No. 1: GILDA: "Why don't I marry Otto?" ERNEST: "Yes. Is there a real reason, or just a lot of faintly affected theories?" GILDA: "There's a very real reason." ERNEST: "Well?" GILDA: "I love him."
No. 2: LEO: "I'm far too much of an artist to be taken in by the old cliché of shutting out the world and living for my art alone. There's just as much bunk in that as there is in a cocktail party at the Ritz." (p. 211)
We now pass to a consideration of the freshness of Mr. Coward's broader humors. Herewith, specimens:
No. 1: LEO: "I remember a friend of mine called Mrs. Purdy being very upset once when her house in Dorset fell into the sea." GRACE: "How terrible!" LEO: "Fortunately, Mr. Purdy happened to be in it at the time."
No. 2: GILDA: "It's very hot today, isn't it?" ERNEST: "Why not open the window?" GILDA: "I never thought of it." (p. 212)
Mr. Coward's "daring sophistication" is still another enchantment of his public and his critics. Let us, in turn, consider this daring sophistication in the light of its most trenchant specimen lines:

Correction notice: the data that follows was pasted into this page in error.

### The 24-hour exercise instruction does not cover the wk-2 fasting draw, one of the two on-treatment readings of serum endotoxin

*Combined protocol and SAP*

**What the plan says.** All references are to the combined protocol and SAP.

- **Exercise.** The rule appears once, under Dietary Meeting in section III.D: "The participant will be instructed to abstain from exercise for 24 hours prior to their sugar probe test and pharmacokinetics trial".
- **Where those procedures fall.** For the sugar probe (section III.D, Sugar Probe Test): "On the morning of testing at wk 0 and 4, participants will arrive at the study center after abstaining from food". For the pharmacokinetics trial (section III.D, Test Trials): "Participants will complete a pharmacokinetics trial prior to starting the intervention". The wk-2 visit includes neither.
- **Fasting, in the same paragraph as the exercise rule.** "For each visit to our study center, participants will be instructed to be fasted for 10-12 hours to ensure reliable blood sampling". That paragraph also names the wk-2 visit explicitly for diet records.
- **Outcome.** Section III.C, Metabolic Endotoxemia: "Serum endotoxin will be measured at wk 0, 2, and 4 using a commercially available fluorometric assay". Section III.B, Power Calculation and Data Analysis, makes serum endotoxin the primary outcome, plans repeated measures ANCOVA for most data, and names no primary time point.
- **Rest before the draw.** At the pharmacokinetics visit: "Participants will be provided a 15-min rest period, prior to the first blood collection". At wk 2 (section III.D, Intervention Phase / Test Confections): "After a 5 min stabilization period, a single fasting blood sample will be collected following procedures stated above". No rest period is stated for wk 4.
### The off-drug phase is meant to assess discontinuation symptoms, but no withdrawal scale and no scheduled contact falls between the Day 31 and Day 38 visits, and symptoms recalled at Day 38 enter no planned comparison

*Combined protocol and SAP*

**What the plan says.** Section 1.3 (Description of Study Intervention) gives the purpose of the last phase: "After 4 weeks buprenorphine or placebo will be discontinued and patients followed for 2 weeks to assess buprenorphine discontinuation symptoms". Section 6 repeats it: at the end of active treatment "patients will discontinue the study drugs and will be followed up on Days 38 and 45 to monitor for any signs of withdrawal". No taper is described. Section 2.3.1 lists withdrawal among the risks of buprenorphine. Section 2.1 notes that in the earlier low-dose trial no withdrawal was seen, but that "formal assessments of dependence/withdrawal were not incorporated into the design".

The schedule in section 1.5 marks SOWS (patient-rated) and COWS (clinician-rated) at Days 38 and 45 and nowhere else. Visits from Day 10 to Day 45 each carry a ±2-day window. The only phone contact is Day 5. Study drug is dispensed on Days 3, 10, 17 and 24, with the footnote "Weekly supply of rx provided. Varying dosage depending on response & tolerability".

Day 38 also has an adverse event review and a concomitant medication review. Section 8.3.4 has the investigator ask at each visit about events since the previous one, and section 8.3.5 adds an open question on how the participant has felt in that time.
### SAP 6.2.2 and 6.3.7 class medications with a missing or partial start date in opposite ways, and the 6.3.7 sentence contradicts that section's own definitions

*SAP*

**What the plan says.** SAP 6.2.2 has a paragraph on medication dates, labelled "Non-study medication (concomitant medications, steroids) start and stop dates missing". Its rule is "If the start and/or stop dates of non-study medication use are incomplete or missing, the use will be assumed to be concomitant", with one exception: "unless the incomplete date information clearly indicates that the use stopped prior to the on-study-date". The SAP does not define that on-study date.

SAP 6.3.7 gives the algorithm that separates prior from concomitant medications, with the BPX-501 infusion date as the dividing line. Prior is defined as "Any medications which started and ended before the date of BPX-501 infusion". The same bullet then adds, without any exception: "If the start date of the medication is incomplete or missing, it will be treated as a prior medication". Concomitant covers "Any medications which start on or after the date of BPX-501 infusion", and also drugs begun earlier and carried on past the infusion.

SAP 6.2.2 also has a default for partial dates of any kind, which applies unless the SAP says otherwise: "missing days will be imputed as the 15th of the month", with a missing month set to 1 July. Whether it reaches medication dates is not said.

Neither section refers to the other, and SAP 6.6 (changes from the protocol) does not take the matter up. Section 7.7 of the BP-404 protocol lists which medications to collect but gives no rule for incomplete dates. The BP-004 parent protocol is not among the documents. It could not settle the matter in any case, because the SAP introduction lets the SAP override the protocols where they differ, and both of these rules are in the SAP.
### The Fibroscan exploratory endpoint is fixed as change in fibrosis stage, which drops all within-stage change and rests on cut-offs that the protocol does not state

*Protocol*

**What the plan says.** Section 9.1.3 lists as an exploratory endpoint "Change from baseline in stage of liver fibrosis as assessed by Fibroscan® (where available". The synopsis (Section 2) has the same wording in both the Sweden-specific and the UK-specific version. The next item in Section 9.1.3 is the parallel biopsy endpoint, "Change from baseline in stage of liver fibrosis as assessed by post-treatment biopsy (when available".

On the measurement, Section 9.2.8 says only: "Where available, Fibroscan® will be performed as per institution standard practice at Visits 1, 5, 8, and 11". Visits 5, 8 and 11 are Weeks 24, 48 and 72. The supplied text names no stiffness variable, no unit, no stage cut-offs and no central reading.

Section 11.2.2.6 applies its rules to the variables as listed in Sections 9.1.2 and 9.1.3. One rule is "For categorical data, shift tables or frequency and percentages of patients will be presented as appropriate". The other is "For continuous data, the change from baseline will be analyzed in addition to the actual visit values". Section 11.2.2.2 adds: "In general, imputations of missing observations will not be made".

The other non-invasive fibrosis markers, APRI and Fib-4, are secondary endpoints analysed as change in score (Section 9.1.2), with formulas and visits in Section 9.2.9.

No. 1: GILDA: "After all, it [the London Times] is the organ of the nation." LEO: "That sounds vaguely pornographic to me." (Regards to Mae West.)
No. 2: GILDA: "The honeymoon would be thrilling, wouldn't it? Just you and me, alone, finding out about each other." LEO: "I'd be very gentle with you, very tender." GILDA: "You'd get a sock in the jaw, if you were!" (Regards to Michael Arlen.) (p. 213)
In order to deceive his audiences and critics into believing that all this vaudeville-hall humor and juvenile naughtiness is excessively recherché stuff, it is Mr. Coward's practice, as I have hinted, to have it spoken by actors in evening dress and to intersperse it liberally with worldly allusions to the more fashionable restaurants, hotels, yachts, duchesses' houses, and watering places. (pp. 213-14)